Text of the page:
Researchers from Michigan State University found that in older adults, a poor sense of smell can indicate a higher risk of pneumonia.
One of the most common symptoms of COVID-19 is an acute loss of smell, which has been linked to other diseases including Parkinson’s disease and dementia for the past two decades. The study was published in the Lancet Healthy Longevity journal.
Mr. Honglei Chen, a Professor in the Department of Epidemiology and Biostatistics within MSU’s College of Human Medicine stated that “about a quarter of adults 65 years or older have a poor sense of smell. Unlike vision or hearing impairment, this sensory deficit has been largely neglected; more than two-thirds of people with a poor sense of smell do not know they have it.”
Mr. Chen and his team found a potential correlation between a poor sense of smell and a higher risk of pneumonia hospitalization in a first-of-its-kind study.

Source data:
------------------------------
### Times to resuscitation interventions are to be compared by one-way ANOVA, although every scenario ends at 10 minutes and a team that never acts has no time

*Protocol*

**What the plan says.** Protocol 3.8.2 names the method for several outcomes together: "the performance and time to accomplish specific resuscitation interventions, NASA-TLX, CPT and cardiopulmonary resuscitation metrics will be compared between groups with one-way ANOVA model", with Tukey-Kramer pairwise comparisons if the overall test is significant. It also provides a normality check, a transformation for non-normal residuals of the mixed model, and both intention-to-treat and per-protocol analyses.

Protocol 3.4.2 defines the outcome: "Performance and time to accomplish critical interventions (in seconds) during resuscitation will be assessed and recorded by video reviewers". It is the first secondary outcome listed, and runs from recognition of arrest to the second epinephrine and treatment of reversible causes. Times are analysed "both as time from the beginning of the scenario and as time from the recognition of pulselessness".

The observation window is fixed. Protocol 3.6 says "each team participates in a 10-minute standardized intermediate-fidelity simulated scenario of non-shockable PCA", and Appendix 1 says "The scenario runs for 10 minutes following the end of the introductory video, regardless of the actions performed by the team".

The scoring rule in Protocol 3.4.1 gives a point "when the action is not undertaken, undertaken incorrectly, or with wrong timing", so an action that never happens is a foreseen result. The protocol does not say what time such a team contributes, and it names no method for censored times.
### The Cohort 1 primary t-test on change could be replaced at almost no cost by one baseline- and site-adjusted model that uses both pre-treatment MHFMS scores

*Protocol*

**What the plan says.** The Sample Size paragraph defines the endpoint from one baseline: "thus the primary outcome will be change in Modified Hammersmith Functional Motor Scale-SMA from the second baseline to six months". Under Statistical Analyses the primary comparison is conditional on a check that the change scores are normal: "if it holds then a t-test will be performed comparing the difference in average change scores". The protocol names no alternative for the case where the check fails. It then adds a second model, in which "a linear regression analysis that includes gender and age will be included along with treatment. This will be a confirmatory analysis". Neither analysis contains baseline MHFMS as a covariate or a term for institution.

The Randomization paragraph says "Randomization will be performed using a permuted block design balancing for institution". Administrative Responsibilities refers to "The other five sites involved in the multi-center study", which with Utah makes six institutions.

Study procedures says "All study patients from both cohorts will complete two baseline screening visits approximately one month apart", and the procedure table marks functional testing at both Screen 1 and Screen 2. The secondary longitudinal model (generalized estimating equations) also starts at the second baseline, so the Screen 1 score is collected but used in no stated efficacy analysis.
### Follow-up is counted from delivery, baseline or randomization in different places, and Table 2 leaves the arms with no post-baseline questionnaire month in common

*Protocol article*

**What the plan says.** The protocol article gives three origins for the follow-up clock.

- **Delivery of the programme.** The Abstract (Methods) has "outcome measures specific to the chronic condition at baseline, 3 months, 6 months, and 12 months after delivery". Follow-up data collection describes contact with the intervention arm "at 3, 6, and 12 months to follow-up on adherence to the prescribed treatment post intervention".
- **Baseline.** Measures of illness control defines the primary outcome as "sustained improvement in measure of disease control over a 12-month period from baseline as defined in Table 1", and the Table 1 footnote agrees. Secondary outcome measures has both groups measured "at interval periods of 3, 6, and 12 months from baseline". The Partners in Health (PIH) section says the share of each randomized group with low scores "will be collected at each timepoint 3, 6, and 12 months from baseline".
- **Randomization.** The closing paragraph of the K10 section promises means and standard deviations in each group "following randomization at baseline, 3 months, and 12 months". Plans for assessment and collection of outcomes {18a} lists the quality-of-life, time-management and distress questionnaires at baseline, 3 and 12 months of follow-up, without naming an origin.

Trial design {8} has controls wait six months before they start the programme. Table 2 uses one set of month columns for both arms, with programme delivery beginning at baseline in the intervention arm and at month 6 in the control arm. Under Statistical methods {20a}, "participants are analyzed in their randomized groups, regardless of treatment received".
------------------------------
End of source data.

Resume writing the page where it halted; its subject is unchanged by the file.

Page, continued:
They analyzed 13 years of health data from 2,494 older adults, aged 71 to 82, in the Pittsburgh, Pennsylvania, and Memphis, Tennessee metropolitan areas.
The goal of this study was to examine whether having a poor sense of smell in older people is linked to a higher risk of pneumonia in the future.
The participants were given a Brief Smell Identification Test (B-SIT), to decide if their sense of smell was strong, moderate, or bad, using common smells like lemons and gasoline. The participants were then followed for the next 13 years, with clinical tests and follow-up phone calls to detect pneumonia-related hospitalizations.
Participants with a poor sense of smell were around 50 percent more likely to be hospitalized with pneumonia at some stage during the 13-year follow-up than those with a good sense of smell, according to the researchers.
The risk of first-ever pneumonia was around 40 percent higher among participants (with a poor sense of smell) who had never pneumonia before.
Mr. Yaqun Yuan, a postdoctoral fellow in Mr. Chen’s research group remarked that “to our knowledge, this study provides the first epidemiological evidence that poor olfaction (sense of smell) is associated with a long-term higher risk of pneumonia in older adults.”
This study provides novel evidence that a poor sense of smell has health effects beyond Parkinson’s disease and dementia.
“This is just an example of how little we know about this common sensory deficit. Either as a risk factor or as a marker, poor sense of smell in older adults may herald multiple chronic diseases beyond what we have known about. We need to think out of the box,” Mr. Chen concluded.